Sequoyah was born in the Cherokee Nation East about 1760. His mother, a fullblood Cherokee woman, was deserted by her white husband before the birth of Sequoyah. His early life was like that of the average Indian boy of his time. He learned no language but that of his mother's people, and he was unable to read or write. He was a man of mature years before he ever saw a book at one of the mission stations. When he learned that the printed characters represented sounds and words and that ideas could be conveyed by such means, his amazement was great. Then he conceived the idea of inventing an alphabet for the use of his own people, so they, too, might read and write. The people of the Nation thought that he was crazy, and that the Indian was not to learn to read. They had a legend that the Great Spirit created a red skinned boy and a white skinned boy. To the red skinned boy he gave talking leaves (books) and to the white skinned boy he gave a bow and arrow. One day while the red skinned boy slept the white skinned boy took his talking leaves and exchanged them with the bow and arrow. From that day on the white people could read, and the red could hunt. And the two were never to follow the other. Therefore, Sequoyah's wife destroyed his work as fast as she could to avoid the wrath of the Great Spirit. But Sequoyah prevailed. At first he tried to make a separate character or letter for each word in the Cherokee language, but finally he succeeded in devising an alphabet in which there was a separate letter for each possible syllable in the language and for the letter "s", or, as he called it, "the hissing sound". By means of this alphabet any Cherokee could learn to read with ease in the course of two or three weeks. Type was cast for the new alphabet, books were printed and within a few years nearly all of the Cherokee people had learned to read. Sequoyah moved to the country of the Western Cherokees, in Arkansas, in 1823, and, six years later, came with them to the new "reservation" in Indian Territory. He was greatly loved by his people, who still honor his memory. He died in 1844, while on a hunting and exploring expedition in Mexico. As a child, while learning to be a warrior, he acquired an injury that caused him to loose the partial use of his leg. This gave him the time and ability to devote to his alphabet.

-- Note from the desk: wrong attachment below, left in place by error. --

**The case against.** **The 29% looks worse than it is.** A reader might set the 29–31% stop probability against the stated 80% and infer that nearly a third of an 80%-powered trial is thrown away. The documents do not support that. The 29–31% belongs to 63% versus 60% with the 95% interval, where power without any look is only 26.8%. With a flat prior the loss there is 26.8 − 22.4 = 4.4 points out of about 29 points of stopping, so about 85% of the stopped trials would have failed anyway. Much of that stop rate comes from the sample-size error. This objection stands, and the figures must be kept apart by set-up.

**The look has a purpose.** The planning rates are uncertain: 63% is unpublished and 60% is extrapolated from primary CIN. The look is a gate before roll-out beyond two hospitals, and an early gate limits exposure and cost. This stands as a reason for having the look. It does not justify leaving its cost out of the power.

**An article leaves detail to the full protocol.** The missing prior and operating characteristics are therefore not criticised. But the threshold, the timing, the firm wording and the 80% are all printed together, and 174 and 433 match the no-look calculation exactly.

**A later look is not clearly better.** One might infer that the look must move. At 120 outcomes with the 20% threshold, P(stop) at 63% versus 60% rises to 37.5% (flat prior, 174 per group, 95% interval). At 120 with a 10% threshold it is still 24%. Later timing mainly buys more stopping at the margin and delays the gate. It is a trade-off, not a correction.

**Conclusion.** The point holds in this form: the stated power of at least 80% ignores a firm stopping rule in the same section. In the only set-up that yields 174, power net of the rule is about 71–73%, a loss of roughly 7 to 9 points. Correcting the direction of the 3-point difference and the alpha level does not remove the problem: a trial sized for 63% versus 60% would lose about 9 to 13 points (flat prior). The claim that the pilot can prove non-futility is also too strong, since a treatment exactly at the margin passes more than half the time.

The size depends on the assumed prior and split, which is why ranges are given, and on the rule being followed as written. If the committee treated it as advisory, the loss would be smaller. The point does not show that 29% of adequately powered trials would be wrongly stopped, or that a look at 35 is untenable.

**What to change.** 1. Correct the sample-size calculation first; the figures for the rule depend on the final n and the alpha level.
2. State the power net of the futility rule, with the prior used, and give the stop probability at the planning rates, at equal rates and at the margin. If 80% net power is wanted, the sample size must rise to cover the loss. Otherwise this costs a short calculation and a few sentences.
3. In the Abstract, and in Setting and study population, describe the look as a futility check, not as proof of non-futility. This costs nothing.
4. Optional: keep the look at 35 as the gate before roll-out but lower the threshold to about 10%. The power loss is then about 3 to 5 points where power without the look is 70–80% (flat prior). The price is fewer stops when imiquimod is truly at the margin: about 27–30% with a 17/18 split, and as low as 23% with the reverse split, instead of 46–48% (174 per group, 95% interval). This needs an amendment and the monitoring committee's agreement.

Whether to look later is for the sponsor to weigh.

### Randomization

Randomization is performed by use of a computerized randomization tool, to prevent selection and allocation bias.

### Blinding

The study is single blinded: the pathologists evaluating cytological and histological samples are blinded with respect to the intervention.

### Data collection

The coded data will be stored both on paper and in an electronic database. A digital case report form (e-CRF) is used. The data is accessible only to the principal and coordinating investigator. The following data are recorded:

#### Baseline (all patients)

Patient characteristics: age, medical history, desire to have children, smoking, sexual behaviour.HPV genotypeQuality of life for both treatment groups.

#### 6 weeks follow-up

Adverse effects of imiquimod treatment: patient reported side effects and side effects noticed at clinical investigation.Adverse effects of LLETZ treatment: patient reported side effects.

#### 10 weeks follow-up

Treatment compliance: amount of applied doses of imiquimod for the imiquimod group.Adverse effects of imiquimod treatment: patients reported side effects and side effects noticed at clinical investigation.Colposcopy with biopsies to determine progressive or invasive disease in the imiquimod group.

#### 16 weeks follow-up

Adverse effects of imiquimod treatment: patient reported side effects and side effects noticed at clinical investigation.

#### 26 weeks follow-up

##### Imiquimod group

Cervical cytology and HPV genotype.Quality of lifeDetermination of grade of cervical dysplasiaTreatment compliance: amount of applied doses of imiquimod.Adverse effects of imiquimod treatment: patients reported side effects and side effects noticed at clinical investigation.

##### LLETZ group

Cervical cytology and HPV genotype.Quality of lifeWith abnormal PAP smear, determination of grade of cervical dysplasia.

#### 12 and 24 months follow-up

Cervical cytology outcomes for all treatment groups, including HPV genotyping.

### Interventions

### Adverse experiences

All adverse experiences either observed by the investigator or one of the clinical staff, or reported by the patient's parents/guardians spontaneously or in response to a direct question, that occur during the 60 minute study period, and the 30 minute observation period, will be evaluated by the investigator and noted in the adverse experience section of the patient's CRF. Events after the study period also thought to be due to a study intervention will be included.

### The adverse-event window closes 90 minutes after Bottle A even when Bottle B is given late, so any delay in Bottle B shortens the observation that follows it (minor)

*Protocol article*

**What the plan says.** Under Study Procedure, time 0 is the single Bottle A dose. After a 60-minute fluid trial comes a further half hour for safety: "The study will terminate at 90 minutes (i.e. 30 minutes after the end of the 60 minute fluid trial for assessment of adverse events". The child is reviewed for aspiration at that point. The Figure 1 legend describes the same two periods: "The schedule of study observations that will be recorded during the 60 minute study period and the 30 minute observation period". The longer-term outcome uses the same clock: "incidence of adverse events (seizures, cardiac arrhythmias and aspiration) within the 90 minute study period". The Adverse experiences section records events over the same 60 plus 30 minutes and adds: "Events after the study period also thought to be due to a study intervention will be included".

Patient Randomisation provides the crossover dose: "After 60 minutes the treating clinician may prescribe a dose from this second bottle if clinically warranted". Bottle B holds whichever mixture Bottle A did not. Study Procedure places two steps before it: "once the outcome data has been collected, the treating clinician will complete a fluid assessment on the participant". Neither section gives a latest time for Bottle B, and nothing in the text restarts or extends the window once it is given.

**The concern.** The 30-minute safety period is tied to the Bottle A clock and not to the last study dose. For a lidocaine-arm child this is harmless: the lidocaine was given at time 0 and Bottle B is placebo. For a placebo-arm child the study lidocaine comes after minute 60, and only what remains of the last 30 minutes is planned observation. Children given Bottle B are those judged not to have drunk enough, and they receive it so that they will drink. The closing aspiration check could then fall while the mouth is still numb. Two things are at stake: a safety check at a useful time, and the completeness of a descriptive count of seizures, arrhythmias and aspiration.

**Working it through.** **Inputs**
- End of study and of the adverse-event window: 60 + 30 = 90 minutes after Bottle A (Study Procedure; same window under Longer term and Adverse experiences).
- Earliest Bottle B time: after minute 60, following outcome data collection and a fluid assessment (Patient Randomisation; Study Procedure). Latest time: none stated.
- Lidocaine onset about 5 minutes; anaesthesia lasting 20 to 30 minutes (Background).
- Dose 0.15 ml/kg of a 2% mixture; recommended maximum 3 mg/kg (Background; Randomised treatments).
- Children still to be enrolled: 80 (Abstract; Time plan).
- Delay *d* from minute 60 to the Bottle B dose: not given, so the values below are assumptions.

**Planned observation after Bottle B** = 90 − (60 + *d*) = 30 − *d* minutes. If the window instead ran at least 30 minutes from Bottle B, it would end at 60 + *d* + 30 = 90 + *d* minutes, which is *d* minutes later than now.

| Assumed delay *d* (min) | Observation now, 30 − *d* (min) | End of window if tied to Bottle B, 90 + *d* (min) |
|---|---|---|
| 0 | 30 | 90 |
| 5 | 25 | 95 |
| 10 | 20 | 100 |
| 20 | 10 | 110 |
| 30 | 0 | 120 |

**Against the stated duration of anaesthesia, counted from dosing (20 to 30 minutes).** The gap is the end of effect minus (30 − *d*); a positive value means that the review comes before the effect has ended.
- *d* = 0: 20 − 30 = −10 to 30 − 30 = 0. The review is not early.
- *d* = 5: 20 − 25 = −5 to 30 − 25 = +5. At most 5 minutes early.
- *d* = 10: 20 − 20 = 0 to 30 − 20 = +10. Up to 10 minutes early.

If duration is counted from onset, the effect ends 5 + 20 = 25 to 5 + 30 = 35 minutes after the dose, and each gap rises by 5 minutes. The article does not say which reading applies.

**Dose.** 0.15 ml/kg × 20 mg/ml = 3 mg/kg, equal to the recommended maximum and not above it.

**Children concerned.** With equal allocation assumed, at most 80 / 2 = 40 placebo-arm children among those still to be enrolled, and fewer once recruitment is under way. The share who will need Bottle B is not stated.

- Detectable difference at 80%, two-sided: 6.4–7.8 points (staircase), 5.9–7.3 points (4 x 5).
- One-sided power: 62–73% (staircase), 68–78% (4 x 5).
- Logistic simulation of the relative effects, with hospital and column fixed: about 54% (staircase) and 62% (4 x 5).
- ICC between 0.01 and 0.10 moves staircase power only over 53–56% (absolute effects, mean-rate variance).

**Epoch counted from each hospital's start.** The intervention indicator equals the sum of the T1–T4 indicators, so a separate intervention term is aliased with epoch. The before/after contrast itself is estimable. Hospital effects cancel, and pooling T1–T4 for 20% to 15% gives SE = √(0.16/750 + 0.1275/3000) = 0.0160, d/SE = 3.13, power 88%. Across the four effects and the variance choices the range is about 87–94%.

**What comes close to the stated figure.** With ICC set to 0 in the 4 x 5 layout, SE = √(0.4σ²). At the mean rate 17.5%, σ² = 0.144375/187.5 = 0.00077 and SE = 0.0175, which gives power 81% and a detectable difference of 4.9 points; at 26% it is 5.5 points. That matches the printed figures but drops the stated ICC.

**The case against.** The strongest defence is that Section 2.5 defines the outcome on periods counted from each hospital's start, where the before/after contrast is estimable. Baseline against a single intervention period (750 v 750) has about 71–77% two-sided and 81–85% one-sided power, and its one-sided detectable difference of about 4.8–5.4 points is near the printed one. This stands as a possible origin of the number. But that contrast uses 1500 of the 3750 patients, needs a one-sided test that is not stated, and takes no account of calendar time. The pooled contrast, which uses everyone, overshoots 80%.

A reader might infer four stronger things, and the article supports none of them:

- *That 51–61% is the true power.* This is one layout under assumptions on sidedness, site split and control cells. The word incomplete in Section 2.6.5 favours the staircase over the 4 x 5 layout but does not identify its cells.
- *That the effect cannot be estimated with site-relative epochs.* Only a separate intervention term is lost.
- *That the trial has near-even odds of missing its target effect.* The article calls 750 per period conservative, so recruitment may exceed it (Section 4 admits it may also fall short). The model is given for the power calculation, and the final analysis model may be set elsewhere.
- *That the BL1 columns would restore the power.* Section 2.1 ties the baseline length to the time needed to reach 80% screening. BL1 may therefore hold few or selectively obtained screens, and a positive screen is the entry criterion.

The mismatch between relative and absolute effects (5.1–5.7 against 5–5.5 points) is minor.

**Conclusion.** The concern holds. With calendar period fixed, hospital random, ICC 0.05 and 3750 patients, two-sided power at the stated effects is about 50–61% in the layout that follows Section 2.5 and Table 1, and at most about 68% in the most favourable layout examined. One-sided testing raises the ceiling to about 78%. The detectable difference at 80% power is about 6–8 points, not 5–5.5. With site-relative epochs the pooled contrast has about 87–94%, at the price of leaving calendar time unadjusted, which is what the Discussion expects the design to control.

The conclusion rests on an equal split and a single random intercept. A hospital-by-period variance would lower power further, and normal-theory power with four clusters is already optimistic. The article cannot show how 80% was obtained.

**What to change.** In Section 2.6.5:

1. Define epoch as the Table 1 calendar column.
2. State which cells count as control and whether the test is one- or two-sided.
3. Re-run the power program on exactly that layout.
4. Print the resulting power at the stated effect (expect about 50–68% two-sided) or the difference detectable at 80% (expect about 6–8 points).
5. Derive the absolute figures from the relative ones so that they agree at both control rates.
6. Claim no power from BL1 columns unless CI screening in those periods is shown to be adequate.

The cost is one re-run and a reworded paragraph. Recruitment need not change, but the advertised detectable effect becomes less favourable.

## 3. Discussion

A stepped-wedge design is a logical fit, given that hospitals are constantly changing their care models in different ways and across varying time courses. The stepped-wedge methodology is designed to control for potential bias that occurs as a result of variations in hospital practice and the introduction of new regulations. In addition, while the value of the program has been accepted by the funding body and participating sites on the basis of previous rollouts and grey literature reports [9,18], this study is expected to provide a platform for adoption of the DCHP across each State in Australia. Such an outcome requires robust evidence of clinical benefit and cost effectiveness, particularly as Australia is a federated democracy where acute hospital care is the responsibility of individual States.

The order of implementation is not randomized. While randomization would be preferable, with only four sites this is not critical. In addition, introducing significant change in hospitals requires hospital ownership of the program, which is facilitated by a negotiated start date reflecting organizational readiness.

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This information has been compiled from various resources, and through much research. If you would like to add any information please contact me, Ann Maloney, Bartlesville, OK, at the address below.